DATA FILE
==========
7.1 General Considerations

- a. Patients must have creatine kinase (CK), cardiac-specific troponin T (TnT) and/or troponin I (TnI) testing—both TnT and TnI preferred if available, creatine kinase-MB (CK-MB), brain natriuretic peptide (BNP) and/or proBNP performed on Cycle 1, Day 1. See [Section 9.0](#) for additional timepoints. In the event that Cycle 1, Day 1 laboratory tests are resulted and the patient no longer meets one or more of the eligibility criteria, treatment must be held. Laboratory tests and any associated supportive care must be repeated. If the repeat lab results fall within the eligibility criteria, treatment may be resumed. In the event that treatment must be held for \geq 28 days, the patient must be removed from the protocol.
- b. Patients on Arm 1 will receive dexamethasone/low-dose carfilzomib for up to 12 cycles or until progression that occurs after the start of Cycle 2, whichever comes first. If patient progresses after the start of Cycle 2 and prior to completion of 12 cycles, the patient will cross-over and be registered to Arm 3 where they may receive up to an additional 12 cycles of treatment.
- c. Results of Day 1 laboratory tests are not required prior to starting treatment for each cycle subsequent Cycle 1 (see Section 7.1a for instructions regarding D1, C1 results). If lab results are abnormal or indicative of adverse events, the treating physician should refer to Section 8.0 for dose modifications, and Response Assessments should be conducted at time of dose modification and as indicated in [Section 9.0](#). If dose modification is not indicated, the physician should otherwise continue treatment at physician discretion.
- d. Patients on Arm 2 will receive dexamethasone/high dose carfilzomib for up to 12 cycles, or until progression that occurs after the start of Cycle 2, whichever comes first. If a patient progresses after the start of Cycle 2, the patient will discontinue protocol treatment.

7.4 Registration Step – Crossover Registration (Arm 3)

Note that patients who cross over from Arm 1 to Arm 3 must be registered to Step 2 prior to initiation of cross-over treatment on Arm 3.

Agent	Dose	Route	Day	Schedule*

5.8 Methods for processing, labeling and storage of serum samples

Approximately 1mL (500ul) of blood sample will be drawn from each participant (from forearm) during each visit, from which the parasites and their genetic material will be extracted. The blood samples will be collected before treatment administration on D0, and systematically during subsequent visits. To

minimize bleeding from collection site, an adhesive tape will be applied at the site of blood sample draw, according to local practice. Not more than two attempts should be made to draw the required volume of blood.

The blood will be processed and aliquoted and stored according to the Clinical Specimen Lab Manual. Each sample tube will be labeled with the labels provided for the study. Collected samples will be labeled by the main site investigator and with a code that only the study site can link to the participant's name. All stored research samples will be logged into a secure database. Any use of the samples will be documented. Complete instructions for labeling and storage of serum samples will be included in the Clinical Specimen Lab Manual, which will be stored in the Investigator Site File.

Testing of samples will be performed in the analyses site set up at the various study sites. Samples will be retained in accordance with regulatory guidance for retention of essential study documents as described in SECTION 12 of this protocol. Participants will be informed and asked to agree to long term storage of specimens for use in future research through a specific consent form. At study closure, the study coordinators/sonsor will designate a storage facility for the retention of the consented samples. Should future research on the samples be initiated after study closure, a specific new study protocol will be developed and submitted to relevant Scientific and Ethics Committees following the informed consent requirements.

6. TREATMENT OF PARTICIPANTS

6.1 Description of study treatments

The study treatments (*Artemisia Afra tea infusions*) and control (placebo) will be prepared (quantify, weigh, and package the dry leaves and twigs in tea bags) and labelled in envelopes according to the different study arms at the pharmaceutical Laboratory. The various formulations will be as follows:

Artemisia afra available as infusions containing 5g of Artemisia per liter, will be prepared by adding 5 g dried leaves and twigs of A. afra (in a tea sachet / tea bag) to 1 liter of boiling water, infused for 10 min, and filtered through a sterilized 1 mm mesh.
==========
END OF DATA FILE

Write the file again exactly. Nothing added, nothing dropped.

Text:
7.1 General Considerations

- a. Patients must have creatine kinase (CK), cardiac-specific troponin T (TnT) and/or troponin I (TnI) testing—both TnT and TnI preferred if available, creatine kinase-MB (CK-MB), brain natriuretic peptide (BNP) and/or proBNP performed on Cycle 1, Day 1. See [Section 9.0](#) for additional timepoints. In the event that Cycle 1, Day 1 laboratory tests are resulted and the patient no longer meets one or more of the eligibility criteria, treatment must be held. Laboratory tests and any associated supportive care must be repeated. If the repeat lab results fall within the eligibility criteria, treatment may be resumed. In the event that treatment must be held for \geq 28 days, the patient must be removed from the protocol.
- b. Patients on Arm 1 will receive dexamethasone/low-dose carfilzomib for up to 12 cycles or until progression that occurs after the start of Cycle 2, whichever comes first. If patient progresses after the start of Cycle 2 and prior to completion of 12 cycles, the patient will cross-over and be registered to Arm 3 where they may receive up to an additional 12 cycles of treatment.
- c. Results of Day 1 laboratory tests are not required prior to starting treatment for each cycle subsequent Cycle 1 (see Section 7.1a for instructions regarding D1, C1 results). If lab results are abnormal or indicative of adverse events, the treating physician should refer to Section 8.0 for dose modifications, and Response Assessments should be conducted at time of dose modification and as indicated in [Section 9.0](#). If dose modification is not indicated, the physician should otherwise continue treatment at physician discretion.
- d. Patients on Arm 2 will receive dexamethasone/high dose carfilzomib for up to 12 cycles, or until progression that occurs after the start of Cycle 2, whichever comes first. If a patient progresses after the start of Cycle 2, the patient will discontinue protocol treatment.

7.4 Registration Step – Crossover Registration (Arm 3)

Note that patients who cross over from Arm 1 to Arm 3 must be registered to Step 2 prior to initiation of cross-over treatment on Arm 3.

Agent	Dose	Route	Day	Schedule*

5.8 Methods for processing, labeling and storage of serum samples

Approximately 1mL (500ul) of blood sample will be drawn from each participant (from forearm) during each visit, from which the parasites and their genetic material will be extracted. The blood samples will be collected before treatment administration on D0, and systematically during subsequent visits. To

minimize bleeding from collection site, an adhesive tape will be applied at the site of blood sample draw, according to local practice. Not more than two attempts should be made to draw the required volume of blood.

The blood will be processed and aliquoted and stored according to the Clinical Specimen Lab Manual. Each sample tube will be labeled with the labels provided for the study. Collected samples will be labeled by the main site investigator and with a code that only the study site can link to the participant's name. All stored research samples will be logged into a secure database. Any use of the samples will be documented. Complete instructions for labeling and storage of serum samples will be included in the Clinical Specimen Lab Manual, which will be stored in the Investigator Site File.

Testing of samples will be performed in the analyses site set up at the various study sites. Samples will be retained in accordance with regulatory guidance for retention of essential study documents as described in SECTION 12 of this protocol. Participants will be informed and asked to agree to long term storage of specimens for use in future research through a specific consent form. At study closure, the study coordinators/sonsor will designate a storage facility for the retention of the consented samples. Should future research on the samples be initiated after study closure, a specific new study protocol will be developed and submitted to relevant Scientific and Ethics Committees following the informed consent requirements.

6. TREATMENT OF PARTICIPANTS

6.1 Description of study treatments

The study treatments (*Artemisia Afra tea infusions*) and control (placebo) will be prepared (quantify, weigh, and package the dry leaves and twigs in tea bags) and labelled in envelopes according to the different study arms at the pharmaceutical Laboratory. The various formulations will be as follows:

Artemisia afra available as infusions containing 5g of Artemisia per liter, will be prepared by adding 5 g dried leaves and twigs of A. afra (in a tea sachet / tea bag) to 1 liter of boiling water, infused for 10 min, and filtered through a sterilized 1 mm mesh.